This isn’t to suggest that Boomer audiences are a bunch of rubes who aren’t connected to the digital world. Far from it:  They tend to be better educated and more wealthy (with more disposable income) than other demographic segments.  Their attachment to print isn’t in lieu of digital, but more in concert with their online habits.

Unlike other generations, they’re not single-channel as much as omni-channel consumers. The keys to newspaper publishers’ continued relevance are bound up in how they serve this older but critically important segment of their customer base.

Speaking personally, I can “take it or leave it” when it comes to print.  I don’t subscribe to a daily print paper, and the bulk of my news comes to me from digital sources.  But there’s something quite comfortable about sitting down with a quality daily paper and reading the news stories therein — including long-form journalism pieces that are difficult to find very many places these days.

There are millions more people across the country that are happy to continue paying for the privilege of consuming the news in just such a fashion.  Indeed, they’re the newspaper industry’s most loyal readers.

The Latest NYT Financials are Atrocious

The latest quarterly financials have just been released by the New York Times Company … and the figures are worse than even the more pessimistic observers had forecast. Not only did the company lose nearly $75 million in the first quarter, it is also laboring under a $1.3 billion debt load. Rival newspaper The New York Post was quick to report that the Times’ cash position, net of upcoming debt maturities, is a mere $34 million.

The looming cash crunch is causing some analysts to speculate that the venerable Gray Lady is slouching towards insolvency.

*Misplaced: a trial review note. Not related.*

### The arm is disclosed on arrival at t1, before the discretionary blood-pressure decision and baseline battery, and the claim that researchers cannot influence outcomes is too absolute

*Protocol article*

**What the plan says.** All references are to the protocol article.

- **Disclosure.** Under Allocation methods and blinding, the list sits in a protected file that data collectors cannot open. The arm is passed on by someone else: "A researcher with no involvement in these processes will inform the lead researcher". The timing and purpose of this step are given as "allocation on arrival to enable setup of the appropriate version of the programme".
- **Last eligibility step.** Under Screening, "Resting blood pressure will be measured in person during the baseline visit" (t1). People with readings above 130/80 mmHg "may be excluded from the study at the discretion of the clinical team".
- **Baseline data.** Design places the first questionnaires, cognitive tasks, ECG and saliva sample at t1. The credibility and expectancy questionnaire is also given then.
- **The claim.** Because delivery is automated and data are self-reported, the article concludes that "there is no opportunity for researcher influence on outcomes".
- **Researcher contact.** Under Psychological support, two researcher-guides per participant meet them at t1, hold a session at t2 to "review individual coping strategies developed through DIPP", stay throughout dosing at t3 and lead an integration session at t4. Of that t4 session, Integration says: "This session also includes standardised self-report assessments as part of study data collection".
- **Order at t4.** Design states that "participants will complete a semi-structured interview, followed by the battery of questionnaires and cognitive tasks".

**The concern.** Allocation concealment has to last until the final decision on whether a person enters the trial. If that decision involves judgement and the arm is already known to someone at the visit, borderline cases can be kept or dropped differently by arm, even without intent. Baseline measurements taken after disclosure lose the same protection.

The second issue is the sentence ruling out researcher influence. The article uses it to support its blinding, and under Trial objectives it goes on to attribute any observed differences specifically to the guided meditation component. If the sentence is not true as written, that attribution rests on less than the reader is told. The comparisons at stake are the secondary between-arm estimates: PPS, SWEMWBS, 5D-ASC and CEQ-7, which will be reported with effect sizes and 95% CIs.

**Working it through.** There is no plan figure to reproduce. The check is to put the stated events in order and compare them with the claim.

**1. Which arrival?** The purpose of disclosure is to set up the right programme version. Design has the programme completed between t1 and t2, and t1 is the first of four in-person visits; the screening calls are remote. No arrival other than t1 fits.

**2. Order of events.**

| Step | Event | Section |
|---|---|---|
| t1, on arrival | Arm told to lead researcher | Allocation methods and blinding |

Not surprisingly, the biggest cause of the financial tailspin is plummeting ad revenues. Declines in classified advertising led the pack (down ~45% compared to the same quarter last year). National advertising fell ~22% and retail advertising declined ~25%.

What’s even more startling was the weak performance of Internet advertising. Instead of growing as had been the case up to now, those revenues actually posted a decline of ~6%. This result blows a huge hole in the notion that online advertising will take up the slack in print advertising.

What’s become abundantly clear is that newspapers have yet to adjust to a world in which they no longer have a near-monopoly on the news in a city or a region. The fact is, for years newspapers were able to bankroll large editorial and administrative staffs precisely because there were few if any other ways for local or regional advertisers to reach their audience. So they were able to charge a pretty penny for advertising space and get away with it. A lucky few cities had two competing newspapers, but many have had single-paper monopolies for years. TV and radio advertising represented alternate promo options, of course, but not in the same medium.

[For those who think that the New York Times, by virtue of its reputation as one of the United States’ leading newspapers, is less a local/regional paper than a national one, they are correct — up to a point. National print advertising represents only around 45% of the paper’s advertising revenues.]

The simple fact is that people today have far more choices online for local, regional and national news – practically all of them free. At the same time, the advertisers have more options than ever before in choosing where to advertise.

So what’s next for the New York Times Company? More staff layoffs? Unpaid furloughs? Halting pension plan contributions? Perhaps all of these … plus trying to sell off other assets like the Boston Globe or the Boston Red Sox franchise.

The all-too-likely outcome: None of this will make much difference.